Sabbicycle? And when does he work?
Prof. Giuseppe Delmestri - Professor at WU - Vienna Economics and Business University
Sabbicycle? And when does he work?"
When a good friend and colleague told his son that I would visit Lugano by bike from Vienna this was his reaction. Indeed, sitting part of my sabbatical on a bike and clothing this in the neologism "sabbicycle" may sound as an elaborate way to justify taking a vacation instead of being productive in publishing some additional paper. To be sure, in order to have the privilege to take one year off from teaching I had to sign a research contract with my university promising `output' aimed at major journals. The natural and normal way to take an academic gap year would be to cross the Atlantic and visit some North American academic `temple', something I did in my last sabbatical ten years ago (a very productive and enriching experience, to be true). Instead, sitting several weeks on a bike, crossing six countries and pedaling more than 1000 kilometers may be seen as detrimental for productivity.
I argue that's not, or better, it is, if we define productivity in modernist quantitate terms and not as the Latin fecunditas. My bet is that time spent in slow travel will not only be compatible with my short-term research- contract obligations but also with the long-term development of my personal academic ethos. Why? Let me offer you three reasons. First, on the route I will visit several universities, hold talks and seminars, visit conferences and workshops and hang around with friends, colleagues, Ph.D. students, entrepreneurs and activists. According to Zen Master Fleur Sakura Wöss a sabbatical should be lived as an interspace, an unplanned In-between. A sabbatical should be similar to meditation and mindfulness practices that are ways to take perspective creating a fertile interstice in the flow of daily activities. Simply being without the urge of accomplishing or achieving. Simply collegially being. Second, a `professor on a bike' is also a symbol, maybe disturbing (hopefully not too bizarre), of a break with the status quo of the post-democratic politics of unsustainability theorized by my colleague Ingolfur Blühdorn.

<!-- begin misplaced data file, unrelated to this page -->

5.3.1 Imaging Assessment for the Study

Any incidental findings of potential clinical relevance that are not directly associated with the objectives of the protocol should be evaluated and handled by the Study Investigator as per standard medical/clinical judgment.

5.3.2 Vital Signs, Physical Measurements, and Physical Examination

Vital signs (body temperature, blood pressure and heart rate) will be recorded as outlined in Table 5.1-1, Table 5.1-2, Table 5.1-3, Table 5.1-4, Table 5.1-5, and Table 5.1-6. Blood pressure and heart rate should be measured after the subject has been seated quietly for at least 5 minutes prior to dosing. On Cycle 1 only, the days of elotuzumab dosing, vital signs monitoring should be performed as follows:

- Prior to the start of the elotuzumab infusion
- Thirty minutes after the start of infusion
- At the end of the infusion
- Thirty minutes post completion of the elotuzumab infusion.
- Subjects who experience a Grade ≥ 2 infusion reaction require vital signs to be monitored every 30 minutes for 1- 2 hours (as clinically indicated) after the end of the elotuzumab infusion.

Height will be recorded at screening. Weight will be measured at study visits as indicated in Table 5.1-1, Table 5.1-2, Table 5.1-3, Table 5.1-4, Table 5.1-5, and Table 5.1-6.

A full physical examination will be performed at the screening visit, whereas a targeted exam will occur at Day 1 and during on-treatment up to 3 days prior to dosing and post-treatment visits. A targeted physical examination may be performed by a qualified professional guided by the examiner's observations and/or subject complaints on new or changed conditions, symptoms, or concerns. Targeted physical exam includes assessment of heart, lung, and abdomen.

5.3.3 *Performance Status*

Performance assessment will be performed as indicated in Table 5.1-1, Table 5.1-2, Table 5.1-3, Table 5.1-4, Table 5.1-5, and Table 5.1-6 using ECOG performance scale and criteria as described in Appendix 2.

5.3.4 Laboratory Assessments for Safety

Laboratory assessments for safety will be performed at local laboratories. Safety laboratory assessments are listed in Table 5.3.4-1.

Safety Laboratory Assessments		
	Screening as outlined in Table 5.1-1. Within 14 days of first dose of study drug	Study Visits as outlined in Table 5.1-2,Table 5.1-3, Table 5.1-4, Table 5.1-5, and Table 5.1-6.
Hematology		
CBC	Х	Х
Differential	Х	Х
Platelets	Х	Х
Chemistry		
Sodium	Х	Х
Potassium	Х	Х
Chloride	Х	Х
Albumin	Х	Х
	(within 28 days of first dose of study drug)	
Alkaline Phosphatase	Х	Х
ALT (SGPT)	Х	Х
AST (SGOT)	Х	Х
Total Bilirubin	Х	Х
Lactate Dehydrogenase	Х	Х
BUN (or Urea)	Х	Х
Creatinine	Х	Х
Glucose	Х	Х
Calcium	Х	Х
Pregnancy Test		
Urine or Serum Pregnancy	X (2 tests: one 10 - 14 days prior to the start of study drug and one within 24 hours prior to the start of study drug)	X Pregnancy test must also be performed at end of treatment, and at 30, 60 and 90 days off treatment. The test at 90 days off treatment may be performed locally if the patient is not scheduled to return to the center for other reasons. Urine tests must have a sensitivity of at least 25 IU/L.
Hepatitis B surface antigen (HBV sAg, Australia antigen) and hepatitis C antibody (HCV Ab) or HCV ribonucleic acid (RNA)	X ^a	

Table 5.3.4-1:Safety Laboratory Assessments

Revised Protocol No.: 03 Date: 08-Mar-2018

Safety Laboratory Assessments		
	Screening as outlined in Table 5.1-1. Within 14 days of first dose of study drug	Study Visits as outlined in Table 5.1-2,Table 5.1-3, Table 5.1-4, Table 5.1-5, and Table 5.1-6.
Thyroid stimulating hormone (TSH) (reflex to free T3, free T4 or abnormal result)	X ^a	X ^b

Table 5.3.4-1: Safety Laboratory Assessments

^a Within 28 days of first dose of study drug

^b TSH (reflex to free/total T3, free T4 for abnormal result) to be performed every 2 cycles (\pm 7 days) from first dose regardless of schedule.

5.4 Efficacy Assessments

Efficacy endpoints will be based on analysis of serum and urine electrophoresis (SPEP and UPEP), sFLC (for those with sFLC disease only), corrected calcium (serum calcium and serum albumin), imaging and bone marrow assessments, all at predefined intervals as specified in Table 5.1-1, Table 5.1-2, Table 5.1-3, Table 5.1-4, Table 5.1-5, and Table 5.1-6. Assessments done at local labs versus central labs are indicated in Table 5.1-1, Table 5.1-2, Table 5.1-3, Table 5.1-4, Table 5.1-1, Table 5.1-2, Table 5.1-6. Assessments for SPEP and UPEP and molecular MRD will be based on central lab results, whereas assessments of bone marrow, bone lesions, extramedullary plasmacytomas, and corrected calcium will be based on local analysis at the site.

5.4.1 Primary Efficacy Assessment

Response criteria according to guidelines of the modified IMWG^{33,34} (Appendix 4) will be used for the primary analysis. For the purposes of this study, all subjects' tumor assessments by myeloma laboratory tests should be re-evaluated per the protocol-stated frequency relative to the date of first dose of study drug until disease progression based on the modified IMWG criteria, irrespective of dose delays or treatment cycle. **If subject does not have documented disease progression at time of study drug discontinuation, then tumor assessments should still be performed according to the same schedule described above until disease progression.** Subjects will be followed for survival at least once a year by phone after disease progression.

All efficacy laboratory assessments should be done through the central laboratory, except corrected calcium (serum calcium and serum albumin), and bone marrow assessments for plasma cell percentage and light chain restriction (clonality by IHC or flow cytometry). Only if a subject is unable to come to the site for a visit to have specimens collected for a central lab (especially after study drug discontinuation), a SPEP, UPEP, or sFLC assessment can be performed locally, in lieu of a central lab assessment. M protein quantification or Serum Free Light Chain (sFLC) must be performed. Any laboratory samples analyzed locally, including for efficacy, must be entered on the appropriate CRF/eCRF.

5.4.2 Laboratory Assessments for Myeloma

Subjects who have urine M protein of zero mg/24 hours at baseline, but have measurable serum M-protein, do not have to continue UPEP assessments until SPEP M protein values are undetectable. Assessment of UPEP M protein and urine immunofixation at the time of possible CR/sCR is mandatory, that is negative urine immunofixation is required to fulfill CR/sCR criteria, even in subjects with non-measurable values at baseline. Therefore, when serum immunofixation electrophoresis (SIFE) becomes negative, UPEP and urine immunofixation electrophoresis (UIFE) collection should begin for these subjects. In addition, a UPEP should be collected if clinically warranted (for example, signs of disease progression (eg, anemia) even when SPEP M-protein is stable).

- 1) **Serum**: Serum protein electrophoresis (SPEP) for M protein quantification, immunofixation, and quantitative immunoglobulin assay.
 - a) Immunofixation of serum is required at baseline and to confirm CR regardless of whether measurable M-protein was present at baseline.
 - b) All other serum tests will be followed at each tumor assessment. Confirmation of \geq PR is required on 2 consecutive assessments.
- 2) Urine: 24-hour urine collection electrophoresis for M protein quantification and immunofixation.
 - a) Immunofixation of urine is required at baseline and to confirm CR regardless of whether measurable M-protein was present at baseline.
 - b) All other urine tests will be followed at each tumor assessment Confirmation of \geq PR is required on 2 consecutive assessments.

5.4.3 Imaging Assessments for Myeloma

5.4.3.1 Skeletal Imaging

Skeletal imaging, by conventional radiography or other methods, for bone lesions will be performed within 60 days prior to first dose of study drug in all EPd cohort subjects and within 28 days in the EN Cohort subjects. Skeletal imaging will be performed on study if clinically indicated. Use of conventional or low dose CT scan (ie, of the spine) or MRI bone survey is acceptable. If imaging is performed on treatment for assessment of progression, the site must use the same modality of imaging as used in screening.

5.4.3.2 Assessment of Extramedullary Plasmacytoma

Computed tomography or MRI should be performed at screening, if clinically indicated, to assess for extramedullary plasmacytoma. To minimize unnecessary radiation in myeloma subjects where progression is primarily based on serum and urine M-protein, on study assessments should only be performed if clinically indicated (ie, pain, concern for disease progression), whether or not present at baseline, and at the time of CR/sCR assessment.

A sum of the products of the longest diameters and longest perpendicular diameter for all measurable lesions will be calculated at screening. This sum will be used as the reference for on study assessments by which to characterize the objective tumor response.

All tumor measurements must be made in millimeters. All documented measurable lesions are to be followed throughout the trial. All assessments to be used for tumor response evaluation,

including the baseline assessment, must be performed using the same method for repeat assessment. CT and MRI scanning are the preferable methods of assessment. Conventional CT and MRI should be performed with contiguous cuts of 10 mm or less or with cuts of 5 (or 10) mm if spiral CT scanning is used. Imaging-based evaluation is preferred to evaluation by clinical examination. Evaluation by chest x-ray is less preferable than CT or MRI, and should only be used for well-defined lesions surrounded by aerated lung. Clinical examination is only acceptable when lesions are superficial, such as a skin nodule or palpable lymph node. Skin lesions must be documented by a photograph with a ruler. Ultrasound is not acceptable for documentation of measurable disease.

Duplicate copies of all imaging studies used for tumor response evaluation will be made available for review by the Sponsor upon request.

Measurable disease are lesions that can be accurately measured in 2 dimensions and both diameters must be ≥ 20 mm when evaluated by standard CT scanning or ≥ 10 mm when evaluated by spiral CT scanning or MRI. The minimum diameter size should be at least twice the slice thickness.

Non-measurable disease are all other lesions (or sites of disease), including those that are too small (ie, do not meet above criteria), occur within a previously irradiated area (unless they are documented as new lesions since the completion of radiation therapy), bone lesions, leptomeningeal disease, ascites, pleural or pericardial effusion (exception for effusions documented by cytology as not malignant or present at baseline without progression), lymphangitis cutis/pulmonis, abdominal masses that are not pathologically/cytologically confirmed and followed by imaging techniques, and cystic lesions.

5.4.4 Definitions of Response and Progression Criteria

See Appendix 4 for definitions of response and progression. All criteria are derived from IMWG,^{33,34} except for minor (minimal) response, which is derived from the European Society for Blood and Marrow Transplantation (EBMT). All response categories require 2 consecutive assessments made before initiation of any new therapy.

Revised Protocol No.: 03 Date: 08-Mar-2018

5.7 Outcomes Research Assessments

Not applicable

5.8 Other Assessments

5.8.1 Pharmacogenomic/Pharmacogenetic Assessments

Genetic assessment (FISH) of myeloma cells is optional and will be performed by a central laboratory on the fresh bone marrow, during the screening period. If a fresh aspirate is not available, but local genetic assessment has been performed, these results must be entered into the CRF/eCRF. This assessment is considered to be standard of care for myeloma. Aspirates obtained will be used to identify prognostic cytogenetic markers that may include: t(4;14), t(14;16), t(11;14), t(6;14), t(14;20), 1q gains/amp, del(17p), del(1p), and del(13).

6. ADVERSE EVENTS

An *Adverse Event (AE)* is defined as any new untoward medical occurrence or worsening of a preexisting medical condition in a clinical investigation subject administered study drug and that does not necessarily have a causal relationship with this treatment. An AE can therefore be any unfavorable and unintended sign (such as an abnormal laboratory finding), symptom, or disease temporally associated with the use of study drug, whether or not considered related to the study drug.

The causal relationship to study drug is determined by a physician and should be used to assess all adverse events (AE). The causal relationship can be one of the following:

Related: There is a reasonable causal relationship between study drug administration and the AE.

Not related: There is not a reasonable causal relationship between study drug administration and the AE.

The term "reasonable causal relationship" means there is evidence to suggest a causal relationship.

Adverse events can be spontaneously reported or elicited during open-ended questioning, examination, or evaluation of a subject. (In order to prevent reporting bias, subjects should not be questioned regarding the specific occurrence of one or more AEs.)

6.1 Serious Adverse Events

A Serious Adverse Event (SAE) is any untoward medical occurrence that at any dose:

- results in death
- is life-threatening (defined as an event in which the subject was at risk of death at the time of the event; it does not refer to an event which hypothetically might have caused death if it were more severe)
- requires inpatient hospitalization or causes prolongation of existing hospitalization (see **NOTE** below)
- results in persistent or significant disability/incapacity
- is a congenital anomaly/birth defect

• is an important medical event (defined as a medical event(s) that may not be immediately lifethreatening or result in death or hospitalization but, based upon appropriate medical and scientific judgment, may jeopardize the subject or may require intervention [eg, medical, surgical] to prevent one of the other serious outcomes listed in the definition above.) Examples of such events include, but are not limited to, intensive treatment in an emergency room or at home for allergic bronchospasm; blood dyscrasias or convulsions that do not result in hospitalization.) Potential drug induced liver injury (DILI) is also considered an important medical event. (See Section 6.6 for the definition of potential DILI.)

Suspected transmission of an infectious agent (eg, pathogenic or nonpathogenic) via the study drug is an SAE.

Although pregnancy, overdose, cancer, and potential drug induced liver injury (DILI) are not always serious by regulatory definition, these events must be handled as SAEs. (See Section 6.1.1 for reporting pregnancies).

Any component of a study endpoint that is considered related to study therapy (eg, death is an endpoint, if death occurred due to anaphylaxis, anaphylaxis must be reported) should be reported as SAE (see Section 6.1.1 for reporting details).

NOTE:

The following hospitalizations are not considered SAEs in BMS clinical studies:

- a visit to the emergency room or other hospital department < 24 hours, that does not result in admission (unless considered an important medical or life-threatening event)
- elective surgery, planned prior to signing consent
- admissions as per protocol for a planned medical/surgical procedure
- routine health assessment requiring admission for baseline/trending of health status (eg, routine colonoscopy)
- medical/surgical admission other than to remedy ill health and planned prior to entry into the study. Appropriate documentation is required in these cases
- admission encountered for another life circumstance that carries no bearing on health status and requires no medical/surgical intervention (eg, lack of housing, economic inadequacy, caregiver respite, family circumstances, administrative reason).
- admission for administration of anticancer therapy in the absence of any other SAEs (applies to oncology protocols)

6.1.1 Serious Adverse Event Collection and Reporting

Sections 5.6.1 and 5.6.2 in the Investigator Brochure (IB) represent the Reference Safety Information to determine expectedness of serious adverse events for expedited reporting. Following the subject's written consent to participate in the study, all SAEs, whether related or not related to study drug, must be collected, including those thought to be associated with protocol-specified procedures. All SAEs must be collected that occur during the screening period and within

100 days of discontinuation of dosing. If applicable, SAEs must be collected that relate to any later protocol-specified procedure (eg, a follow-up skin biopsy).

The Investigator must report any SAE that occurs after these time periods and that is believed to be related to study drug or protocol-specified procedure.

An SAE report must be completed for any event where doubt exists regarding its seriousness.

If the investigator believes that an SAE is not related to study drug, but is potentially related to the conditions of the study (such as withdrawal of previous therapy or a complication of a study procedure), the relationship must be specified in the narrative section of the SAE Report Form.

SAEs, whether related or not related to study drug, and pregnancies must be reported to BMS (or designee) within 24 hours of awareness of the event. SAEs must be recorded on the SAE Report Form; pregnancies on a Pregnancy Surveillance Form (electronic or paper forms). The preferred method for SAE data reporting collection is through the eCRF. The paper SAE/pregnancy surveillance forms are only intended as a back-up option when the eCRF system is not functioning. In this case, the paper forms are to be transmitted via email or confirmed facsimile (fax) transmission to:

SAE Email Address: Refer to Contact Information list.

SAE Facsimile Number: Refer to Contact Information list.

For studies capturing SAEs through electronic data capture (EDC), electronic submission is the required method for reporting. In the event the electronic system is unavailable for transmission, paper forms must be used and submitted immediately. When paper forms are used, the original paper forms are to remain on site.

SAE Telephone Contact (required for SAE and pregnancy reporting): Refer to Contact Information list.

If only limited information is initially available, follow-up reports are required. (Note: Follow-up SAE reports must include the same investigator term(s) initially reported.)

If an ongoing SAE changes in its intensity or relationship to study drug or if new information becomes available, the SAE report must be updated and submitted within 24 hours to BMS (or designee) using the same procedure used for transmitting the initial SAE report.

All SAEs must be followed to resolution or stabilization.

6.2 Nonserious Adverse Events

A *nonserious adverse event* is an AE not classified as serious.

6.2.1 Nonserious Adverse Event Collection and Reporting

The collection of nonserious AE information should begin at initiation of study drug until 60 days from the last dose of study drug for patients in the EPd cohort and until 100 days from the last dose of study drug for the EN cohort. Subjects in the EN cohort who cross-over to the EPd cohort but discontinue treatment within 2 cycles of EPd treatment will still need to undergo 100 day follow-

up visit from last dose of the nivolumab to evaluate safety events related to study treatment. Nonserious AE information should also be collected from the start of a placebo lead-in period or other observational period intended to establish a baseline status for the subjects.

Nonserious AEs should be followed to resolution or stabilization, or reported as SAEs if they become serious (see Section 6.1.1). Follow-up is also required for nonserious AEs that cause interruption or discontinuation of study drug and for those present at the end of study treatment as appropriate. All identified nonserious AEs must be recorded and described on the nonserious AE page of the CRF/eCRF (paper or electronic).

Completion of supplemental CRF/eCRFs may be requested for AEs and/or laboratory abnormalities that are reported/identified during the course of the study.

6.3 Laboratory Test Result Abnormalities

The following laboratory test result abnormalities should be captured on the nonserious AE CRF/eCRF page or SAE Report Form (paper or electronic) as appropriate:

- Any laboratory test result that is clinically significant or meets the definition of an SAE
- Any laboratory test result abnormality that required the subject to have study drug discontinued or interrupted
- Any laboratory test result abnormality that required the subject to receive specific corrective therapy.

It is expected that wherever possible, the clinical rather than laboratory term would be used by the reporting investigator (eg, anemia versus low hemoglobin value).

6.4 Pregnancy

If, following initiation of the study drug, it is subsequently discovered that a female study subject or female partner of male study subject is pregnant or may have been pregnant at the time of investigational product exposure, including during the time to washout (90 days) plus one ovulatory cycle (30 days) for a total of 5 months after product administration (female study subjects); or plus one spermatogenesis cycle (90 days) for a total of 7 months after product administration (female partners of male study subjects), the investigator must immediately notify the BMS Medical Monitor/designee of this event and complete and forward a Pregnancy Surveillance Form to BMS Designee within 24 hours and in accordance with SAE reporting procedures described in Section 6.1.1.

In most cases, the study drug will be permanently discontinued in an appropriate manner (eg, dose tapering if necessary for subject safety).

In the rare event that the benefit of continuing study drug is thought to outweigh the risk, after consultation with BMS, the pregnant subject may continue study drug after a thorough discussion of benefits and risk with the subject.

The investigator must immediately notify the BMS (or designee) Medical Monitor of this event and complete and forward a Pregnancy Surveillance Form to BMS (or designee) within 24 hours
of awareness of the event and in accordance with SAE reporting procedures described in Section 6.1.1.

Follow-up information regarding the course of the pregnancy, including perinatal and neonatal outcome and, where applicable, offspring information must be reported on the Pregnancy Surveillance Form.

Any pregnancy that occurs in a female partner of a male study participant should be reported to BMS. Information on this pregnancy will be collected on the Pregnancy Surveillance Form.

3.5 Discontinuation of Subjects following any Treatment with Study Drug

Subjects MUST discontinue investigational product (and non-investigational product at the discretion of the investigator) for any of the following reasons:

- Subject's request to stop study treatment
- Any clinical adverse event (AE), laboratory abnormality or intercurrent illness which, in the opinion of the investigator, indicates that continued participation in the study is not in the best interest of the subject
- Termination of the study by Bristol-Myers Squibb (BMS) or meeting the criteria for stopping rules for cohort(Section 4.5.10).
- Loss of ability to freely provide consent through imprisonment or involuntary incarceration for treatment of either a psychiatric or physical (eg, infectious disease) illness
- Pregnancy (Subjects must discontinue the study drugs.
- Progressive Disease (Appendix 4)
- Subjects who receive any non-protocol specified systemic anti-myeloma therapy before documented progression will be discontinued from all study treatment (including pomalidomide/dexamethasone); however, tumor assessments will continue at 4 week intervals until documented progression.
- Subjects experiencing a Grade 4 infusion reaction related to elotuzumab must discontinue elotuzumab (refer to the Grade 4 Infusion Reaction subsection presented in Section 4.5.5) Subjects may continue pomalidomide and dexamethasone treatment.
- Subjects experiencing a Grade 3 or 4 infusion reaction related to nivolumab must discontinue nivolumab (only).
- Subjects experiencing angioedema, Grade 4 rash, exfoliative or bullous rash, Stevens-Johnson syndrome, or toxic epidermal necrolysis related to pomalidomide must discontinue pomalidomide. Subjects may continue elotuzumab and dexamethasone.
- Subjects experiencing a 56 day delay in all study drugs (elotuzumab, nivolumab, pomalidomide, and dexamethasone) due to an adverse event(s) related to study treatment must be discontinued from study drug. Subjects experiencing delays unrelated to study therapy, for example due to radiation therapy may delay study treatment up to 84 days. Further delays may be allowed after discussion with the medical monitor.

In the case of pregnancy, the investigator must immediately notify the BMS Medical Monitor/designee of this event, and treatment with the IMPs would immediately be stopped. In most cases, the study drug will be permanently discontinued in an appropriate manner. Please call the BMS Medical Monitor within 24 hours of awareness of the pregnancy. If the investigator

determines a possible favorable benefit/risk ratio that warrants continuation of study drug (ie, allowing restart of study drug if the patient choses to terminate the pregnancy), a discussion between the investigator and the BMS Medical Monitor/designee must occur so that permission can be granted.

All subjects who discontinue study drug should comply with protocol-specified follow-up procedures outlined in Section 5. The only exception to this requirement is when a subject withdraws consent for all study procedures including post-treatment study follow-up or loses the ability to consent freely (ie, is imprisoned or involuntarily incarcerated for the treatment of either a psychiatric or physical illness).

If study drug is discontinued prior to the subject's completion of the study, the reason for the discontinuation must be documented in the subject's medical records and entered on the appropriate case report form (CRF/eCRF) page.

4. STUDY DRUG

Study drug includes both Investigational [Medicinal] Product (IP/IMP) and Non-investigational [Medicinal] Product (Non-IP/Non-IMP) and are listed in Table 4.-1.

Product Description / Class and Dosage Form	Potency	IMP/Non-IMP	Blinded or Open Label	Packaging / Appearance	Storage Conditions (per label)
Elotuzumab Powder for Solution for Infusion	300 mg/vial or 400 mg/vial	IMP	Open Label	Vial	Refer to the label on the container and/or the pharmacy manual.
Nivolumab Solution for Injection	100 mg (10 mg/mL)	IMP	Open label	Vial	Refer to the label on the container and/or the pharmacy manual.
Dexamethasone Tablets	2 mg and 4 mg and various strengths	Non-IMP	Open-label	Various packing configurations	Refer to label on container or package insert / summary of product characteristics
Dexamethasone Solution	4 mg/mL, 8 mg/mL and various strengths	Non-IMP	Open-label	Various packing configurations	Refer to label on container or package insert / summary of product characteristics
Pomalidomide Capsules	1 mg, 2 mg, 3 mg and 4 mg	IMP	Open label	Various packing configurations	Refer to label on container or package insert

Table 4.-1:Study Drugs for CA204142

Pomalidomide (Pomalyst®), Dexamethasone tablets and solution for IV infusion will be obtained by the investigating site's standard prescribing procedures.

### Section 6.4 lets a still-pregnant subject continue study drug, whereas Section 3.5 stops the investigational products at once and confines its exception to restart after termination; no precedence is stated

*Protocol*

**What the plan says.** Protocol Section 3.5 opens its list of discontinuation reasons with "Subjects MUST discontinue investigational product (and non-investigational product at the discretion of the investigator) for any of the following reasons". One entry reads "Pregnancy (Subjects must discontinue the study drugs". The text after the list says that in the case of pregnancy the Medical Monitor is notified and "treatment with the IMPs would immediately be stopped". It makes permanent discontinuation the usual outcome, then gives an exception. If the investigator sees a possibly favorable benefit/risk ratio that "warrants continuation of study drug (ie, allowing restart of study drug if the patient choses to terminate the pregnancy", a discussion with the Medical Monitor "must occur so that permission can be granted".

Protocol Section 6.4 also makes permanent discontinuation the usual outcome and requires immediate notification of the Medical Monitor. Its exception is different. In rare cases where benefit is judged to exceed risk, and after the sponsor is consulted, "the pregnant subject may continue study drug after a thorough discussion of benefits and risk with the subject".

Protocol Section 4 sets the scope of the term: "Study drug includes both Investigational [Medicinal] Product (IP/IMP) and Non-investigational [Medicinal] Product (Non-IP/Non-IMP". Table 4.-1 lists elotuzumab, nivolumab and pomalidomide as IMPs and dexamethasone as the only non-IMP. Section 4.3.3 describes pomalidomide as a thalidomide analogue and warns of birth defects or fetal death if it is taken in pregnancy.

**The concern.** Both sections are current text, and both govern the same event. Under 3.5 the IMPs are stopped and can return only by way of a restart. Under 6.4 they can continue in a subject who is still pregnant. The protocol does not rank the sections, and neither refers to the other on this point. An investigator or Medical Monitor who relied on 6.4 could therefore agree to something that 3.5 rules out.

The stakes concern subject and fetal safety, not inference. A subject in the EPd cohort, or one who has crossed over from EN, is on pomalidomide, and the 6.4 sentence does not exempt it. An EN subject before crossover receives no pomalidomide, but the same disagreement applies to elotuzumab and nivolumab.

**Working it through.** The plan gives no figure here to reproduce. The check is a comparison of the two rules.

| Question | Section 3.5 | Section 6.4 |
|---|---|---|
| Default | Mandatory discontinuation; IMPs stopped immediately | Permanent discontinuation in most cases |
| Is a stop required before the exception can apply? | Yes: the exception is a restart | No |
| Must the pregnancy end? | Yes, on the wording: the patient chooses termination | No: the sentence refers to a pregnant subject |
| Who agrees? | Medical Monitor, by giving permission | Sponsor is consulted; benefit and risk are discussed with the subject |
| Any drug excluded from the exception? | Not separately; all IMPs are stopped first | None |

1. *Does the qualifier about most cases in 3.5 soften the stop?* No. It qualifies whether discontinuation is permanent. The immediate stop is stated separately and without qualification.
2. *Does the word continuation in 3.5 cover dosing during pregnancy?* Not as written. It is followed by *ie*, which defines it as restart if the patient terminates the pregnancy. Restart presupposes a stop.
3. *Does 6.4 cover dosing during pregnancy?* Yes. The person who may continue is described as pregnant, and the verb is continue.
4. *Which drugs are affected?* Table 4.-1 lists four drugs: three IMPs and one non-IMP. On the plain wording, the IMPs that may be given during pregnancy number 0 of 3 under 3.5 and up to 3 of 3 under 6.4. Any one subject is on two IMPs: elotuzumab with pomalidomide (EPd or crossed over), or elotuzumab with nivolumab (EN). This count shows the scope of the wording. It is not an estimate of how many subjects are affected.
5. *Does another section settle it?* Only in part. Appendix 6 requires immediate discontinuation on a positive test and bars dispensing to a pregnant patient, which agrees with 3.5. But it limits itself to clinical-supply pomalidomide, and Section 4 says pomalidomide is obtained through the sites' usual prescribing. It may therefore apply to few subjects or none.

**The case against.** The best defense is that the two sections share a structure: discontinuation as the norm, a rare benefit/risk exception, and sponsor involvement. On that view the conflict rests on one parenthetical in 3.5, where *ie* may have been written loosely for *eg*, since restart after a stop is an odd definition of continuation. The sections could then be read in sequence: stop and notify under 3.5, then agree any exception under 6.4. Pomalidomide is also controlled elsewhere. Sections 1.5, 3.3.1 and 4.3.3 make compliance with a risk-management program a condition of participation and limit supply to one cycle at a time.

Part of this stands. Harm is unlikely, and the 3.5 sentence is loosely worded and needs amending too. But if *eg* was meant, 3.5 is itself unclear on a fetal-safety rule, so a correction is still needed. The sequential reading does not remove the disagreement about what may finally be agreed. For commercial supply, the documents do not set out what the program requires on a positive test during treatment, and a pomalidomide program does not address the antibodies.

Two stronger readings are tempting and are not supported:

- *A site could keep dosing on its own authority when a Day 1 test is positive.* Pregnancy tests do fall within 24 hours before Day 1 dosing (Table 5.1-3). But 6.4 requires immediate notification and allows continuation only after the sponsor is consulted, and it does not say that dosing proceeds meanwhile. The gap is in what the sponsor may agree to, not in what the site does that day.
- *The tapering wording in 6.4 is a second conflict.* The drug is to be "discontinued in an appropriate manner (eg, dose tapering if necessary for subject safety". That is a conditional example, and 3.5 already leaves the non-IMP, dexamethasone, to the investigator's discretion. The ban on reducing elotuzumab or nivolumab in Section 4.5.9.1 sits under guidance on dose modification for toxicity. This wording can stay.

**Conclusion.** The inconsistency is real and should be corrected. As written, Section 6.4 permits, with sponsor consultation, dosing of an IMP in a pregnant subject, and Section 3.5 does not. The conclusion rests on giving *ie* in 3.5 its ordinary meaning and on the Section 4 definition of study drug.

The bike symbolizes the possibility of an ecologically sustainable future. The real symbolic measure of the distance between our actual unsustainable way of life and a way of life that could allow future generations to survive and thrive. I see therefore this `sabbicycle' as an extension of the similar Sustainability Triathlon, one year without flying, owning a car and eating meat. Third, the bike is slow. Slow travel also symbolizes a slow approach to academy, as in Maggie Berg and Barbara Seeber's Slow Professor Manifesto. Slow, in the deepest sense of the Slow Food movement, means combining time and pleasure for thinking and connecting with others (students, colleagues, ...). It also means engaged scholarship, where the terms of engagement are defined by a sense of ethics and not by external corporatized measures of impact, such as stated in the vision of RRBM (Responsible Research in Business and Management). All of this may taste as too much of a good thing. And I know the pitfalls of do-gooder derogation. But maybe, after 50, it's time to `don't care', and simply, ... pedal.
(Prof. Giuseppe Delmestri)